For the physics part... what we're talking about is getting a hot gas from point A to point B in one piece. Give it a nice, smooth ride. You do that, you got yourself a pipe.

    Posted 3 weeks ago #
  14. sasquatch

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    So.... earlier this year, in a fit of madness, I bought a Savinelli Punto Oro Gold. Nice looking piece of wood, supposed to be Savinelli's flagship pipe. Nice billiard, tight little sandblast. I smoke the thing... it's adequate. 200 dollar pipe, so yeah, half the price of the equivalent Castello.

    Heel gets hot. Like I mean, hot hot.

    So I look into it. And the thing is drilled... downhill.

    You can see the airway angled DOWN.

    Down.

    So yeah the briar in the heel measures like... .02" or something. There's nothing there. It'll burn out eventually. Unless I'm just ultra careful.

    Nice looking pipe though.

    Go to tabacheria corti. Find a Castello, put it in the cart, watch the price drop by 22% because you are not in Italy, and enjoy a real decent pipe. 50 bucks more I coulda had a castello and not this stupid savinelli. Grrr!

    Posted 3 weeks ago #
  15. lochinvar

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    I can't tell you if its worth more for everyone or not. To me, they are great smokers and worth what I have paid for them, but I usually buy estate so even my more expensive smooth Castellos were cheaper than a new Sea Rock. I have eight and everyone of them smokes perfectly, or should I say, perfectly for my smoking habits. Their stemwork has always produced a comfortable stem especially the shaping and size of the button, as I tend to let pipes hang in my jaw. As well, I prefer an open draw, which they have...wide open on the later Kino ones. I've yet to have one with a construction issue, so they are either well made or I'm living right. Aesthetically, I find them superior to every Italian pipe, save Rinaldo. Yet again, that is to my eye.

    The way they smoke is the major draw for me. Some people have described Castellos as being a brighter smoke. To me, they bring out the broader flavors in Virginas, while making Latakia too sharp and metallic (I only have one Castello that smokes Latakia well, and it makes Bengal Slices a champ). Their combination of physics and briar create a great platform for the smoke.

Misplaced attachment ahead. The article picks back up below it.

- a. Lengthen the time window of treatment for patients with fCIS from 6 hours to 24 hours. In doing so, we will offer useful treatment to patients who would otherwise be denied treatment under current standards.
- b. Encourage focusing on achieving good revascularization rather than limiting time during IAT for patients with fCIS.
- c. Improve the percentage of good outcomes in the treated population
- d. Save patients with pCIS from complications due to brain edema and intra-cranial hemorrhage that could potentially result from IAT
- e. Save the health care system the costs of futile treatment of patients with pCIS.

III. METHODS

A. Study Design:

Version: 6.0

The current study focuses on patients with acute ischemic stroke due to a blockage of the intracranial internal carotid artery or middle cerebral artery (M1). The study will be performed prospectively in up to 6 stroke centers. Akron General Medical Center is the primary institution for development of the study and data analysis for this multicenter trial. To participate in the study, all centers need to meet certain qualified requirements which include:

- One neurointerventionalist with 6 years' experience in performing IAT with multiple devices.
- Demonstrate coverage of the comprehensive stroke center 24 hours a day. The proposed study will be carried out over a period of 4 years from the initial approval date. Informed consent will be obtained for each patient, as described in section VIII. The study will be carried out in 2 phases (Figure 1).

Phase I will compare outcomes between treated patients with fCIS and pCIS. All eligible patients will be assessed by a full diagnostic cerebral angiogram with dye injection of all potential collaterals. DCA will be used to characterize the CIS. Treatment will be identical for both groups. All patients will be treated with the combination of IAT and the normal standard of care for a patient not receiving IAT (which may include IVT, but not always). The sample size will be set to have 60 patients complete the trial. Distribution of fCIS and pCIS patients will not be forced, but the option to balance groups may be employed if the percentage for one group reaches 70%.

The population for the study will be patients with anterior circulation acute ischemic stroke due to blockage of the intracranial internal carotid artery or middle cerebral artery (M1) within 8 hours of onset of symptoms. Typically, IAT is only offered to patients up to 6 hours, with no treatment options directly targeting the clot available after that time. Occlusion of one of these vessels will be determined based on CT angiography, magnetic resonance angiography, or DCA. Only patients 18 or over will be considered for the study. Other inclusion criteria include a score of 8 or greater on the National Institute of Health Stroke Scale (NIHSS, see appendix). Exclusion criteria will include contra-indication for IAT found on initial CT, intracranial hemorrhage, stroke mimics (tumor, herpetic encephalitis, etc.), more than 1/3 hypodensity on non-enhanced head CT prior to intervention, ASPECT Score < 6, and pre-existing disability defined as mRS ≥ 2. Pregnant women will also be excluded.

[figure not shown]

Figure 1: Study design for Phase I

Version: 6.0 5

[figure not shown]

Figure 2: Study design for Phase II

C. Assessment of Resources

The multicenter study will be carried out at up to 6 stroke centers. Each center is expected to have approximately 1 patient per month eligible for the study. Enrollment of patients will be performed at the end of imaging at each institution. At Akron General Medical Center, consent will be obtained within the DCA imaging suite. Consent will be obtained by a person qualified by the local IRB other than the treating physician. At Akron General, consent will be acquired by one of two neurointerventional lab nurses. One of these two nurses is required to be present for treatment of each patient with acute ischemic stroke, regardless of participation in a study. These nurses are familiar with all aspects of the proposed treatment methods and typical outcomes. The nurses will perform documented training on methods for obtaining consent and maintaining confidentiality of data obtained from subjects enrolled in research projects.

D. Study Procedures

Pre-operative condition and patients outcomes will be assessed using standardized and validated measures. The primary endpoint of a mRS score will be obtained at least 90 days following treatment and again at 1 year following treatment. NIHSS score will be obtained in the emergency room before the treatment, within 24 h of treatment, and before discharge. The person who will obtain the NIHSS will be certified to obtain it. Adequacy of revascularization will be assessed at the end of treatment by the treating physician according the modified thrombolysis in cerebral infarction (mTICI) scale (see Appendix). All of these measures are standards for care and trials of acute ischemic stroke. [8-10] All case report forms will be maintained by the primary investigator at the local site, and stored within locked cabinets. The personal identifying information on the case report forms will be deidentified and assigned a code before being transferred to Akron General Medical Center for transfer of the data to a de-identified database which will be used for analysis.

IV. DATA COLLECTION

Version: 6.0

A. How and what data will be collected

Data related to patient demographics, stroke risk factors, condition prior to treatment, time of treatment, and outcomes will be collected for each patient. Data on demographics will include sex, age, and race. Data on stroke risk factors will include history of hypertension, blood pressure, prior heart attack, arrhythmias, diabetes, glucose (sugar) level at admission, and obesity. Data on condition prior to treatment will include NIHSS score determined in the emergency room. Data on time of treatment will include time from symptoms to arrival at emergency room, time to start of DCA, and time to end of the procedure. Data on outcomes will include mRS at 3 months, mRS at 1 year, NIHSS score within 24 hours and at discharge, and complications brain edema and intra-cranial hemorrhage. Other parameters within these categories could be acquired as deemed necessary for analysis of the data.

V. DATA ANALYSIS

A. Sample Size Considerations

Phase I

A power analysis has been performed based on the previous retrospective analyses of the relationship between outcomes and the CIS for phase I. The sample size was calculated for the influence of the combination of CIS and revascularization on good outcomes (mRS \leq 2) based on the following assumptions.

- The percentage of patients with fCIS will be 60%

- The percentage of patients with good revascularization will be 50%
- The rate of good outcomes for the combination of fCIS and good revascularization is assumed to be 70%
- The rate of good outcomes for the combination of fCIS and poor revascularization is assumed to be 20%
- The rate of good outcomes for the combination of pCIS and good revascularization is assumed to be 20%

If you find a Castello that grabs you, try it if the price is agreeable. If you're looking for the Holy Grail of pipes, you'll be let down no matter how it smokes. Nothing lives up to hype, hype leads to letdown.

    Now I'm going to light up the greatest pipe ever made, a No Name merely stamped "Algerian Briar" and "Made in France". It was made no later than 1959, cost me $30 and blows every Castello, Dunhill, Stanwell and Savinelli out of the water:)

    Posted 3 weeks ago #
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    paulfg

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    I must be the only one who doesnt get on with castello's
    i have had 3 and sold them all as i found the Acrylic stem not to my taste and the draw way to open for my liking.
    each to their own I guess

    Posted 3 weeks ago #
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    oldgeezersmoker

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    My love for Castellos is well known, but they are by no means perfect pipes, always. I have owned one, a 65, that absolutely would not pass a pioe cleaner, and several that would only pass one if you hooked and twisted it carefully. I have owned any number of G, GG, and GGG 75’s and 32’s (Lovat and Canadian) whose draft holes were so far away from the bottom center of the bowl as to be a joke.

    Yet 90% of my pipe budget (a nebulous concept) ends up buying new and estate Castellos. In the past, Castellos were so hard to find that you had to put up with the occasional clunker. You don’t anymore if you buy where you have a return privilege.

    I have owned numerous Savinellis and a few Stanwells. I had a big black bent Dublin Autograph sandblast that I would love to have back.

    I do find that overall my current collection of Castellos smoke better for me than the pipes that they have replaced, I smoke lots of different tobaccos, and I almost never taste a ghost. Yesterday I smoked a bowl of McConnell Scottish Flake in one that had previously been smoked with GH Louisiana Flake, not the heaviest Lakeland out there but still a definite Lakeland. No hint of a ghost.

    Sasquatch has noted in a previous thread that the first three or four bowls in a Castello are really where the extra age shines. I would expand that to the first 8 or 10 bowls, which is what I allow to break in a new one (usually, and fortunately still for the foreseeable future, with McClelland 5100, 5105, those two mixed, or 2010), and I believe that the extra aged briar combined with that level of attention to breaking one in has virtually ghost proofed the Castellos I have owned since new. I will smoke any thing in any of them with nary a thought given to “dedicating “ one to a certain tobacco type. Estates are a different story, but I can usually bring them around to that point.